Finally sending away my wheelchair last week did more than free up trunk space. It's also revived memories of the path I've traveled since my awakening and the now-unneeded mobility tools that helped me get there, however briefly.
I haven't needed the wheelchair for some time, and I had no real attachment to it. In fact, the only reason I hadn't made the call to have it picked up was it didn't really matter to me one way or the other. Plus, my ADHD makes me an inveterate procrastinator.
But now that it's gone, I've been casting my eye on the other mobility paraphernalia that we can't return because we purchased them ourselves.
I'm using the walker as parallel bars for my physical therapy exercises, so it still serves a recovery-related purpose. But two of the rollators are simply taking up space. They're awaiting burial in the garage, alongside with the light rollator I thought would be easier to hook on the back of the wheelchair, but was actually harder. We'll eventually give most of them to Goodwill.
One is currently serving as a particularly bulky table for clutter.
Perhaps one of our moms will be able to use the three-wheeled rollator I liked so much. Indeed, my mom has been thinking of buying a similar model. The Winniewalker was the best of the bunch by far.
Indeed, the history of my recovery is paved with physically enabling devices that I've grown past almost by the time they've arrived. I may never get a chance to use the fancy folding canes Keith gave me as gifts. By the time I don't require the extra stability the Hurrycane provides, I won't need a cane at all.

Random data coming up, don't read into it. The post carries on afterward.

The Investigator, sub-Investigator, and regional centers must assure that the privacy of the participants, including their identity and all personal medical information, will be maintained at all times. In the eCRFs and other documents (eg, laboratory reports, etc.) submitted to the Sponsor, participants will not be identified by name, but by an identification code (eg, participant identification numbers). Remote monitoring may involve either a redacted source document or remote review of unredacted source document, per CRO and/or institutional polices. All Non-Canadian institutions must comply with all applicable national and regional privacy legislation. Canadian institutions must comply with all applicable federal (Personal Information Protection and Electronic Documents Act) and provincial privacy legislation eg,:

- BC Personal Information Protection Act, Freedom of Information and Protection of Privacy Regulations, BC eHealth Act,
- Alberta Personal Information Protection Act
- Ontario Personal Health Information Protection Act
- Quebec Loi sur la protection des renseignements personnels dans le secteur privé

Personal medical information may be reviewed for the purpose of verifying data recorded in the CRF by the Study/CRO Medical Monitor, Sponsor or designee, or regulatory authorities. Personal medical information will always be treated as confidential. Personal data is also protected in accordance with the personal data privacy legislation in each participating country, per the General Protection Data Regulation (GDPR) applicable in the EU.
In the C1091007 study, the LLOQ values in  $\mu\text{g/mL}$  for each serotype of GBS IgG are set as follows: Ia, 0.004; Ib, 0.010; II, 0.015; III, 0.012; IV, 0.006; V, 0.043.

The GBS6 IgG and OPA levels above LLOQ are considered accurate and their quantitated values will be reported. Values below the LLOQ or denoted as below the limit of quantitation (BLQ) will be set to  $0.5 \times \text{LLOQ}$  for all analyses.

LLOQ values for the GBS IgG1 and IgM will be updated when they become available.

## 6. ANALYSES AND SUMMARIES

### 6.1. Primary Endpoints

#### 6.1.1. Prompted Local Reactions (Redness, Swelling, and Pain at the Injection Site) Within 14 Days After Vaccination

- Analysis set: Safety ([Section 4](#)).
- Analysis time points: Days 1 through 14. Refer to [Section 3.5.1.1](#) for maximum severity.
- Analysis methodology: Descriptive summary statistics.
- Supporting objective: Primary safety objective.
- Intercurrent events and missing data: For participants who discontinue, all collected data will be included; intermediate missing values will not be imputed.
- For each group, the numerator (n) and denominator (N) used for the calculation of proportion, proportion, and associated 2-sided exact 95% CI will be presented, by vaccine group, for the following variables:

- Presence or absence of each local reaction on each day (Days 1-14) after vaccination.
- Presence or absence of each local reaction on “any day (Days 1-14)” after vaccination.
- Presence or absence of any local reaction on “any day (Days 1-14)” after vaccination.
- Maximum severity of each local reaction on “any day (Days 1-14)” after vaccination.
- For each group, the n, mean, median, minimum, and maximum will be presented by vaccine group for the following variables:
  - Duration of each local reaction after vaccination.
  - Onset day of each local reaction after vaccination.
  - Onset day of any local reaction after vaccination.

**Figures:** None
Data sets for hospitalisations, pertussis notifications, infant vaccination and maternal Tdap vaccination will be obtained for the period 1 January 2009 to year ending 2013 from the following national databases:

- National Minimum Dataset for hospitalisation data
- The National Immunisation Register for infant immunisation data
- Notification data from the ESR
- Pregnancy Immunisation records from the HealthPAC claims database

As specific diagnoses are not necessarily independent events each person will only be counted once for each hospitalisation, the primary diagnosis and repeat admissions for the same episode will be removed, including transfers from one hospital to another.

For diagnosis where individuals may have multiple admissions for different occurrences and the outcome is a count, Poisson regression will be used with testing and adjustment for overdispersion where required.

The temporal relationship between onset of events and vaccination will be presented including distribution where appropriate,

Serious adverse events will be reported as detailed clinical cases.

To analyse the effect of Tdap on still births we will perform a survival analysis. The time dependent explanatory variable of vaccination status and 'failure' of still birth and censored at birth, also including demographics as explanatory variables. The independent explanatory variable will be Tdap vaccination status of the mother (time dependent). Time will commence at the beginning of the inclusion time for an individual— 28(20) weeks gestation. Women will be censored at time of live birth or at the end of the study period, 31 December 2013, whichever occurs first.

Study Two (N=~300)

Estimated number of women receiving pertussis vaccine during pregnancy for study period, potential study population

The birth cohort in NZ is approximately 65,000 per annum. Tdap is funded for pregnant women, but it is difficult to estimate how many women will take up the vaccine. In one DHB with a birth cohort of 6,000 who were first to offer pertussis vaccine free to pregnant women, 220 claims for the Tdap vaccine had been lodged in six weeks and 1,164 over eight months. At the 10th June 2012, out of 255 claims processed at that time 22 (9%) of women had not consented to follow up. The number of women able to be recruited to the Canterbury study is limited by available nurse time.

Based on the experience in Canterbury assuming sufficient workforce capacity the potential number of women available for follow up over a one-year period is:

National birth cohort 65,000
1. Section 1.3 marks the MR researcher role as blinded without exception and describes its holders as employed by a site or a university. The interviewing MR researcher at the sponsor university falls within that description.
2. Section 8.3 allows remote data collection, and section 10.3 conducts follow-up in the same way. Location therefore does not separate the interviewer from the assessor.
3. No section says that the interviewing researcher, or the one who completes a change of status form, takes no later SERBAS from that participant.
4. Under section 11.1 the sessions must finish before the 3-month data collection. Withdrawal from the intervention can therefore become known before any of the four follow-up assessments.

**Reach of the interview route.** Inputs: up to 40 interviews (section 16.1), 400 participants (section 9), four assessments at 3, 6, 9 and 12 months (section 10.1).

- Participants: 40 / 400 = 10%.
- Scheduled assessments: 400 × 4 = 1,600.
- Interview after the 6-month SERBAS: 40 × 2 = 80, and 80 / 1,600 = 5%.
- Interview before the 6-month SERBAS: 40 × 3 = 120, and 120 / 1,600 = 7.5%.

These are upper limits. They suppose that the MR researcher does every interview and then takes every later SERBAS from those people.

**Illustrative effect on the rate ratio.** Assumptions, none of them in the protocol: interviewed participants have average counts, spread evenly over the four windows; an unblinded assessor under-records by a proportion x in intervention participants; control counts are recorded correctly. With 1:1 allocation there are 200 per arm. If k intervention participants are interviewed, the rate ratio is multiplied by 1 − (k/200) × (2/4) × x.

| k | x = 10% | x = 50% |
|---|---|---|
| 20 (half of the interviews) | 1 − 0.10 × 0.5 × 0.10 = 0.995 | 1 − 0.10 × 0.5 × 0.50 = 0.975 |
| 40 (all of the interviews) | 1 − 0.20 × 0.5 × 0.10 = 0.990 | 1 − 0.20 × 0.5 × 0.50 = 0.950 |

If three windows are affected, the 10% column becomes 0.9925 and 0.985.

My stroke-caused vertigo is now the sole reason I might need a cane. That's why I still feel more comfortable with it when I could be jostled and set off balance in a crowd.
And then there are all the accessories we purchased to make those devices more convenient or comfortable. There are several cup holders and totes for the wheelchair, walker, and rollators. The inflatable seat cushion for the wheelchair was insanely expensive, and it was hundreds of bucks cheaper than the top of the line models. We'd like to find a charity that will give it directly to a handicapped person instead of simply selling it to someone who will probably just use it as a regular seat cushion. It's called a Roho. I looked through a catalog my physical therapist in the nursing home lent me. They can run ten times as expensive as the one we chose. Kaiser would only provide a cheap and very thin inflatable seat pad that looked like a waffle. At any rate, since these pads are so obscenely expensive, we're hoping that it will go to a poor veteran or someone like that.
Wheelchairs don't seem to be built for people to sit comfortably in for long periods of time!
|You can see the thinness of the pad as it peeks out under my butt. The back pillow is my own pillow. In this case, its thinness was good, allowing it to conform to my back. I'm sitting against it now.|
And while we're at it, there is the swivel spoon the nursing home occupational therapist
recommended, which I barely needed by the time it arrived.
Or what about the resistance bands? Or the special totes for the walkers and rollators? Or the all-terrain attachment for the cane Kaiser issued to me before Keith gave me the Hurrycane? Or the...
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hey there... Amazing post. There are many people which could not walk considering that they might have meet with the crash which make them disabled the factor may be anything. Electric Mobility Scooters are kind of scooter with 3, four and also five wheels. This scooter is developed especially for individuals who are unable to stroll. ThanksReplyDelete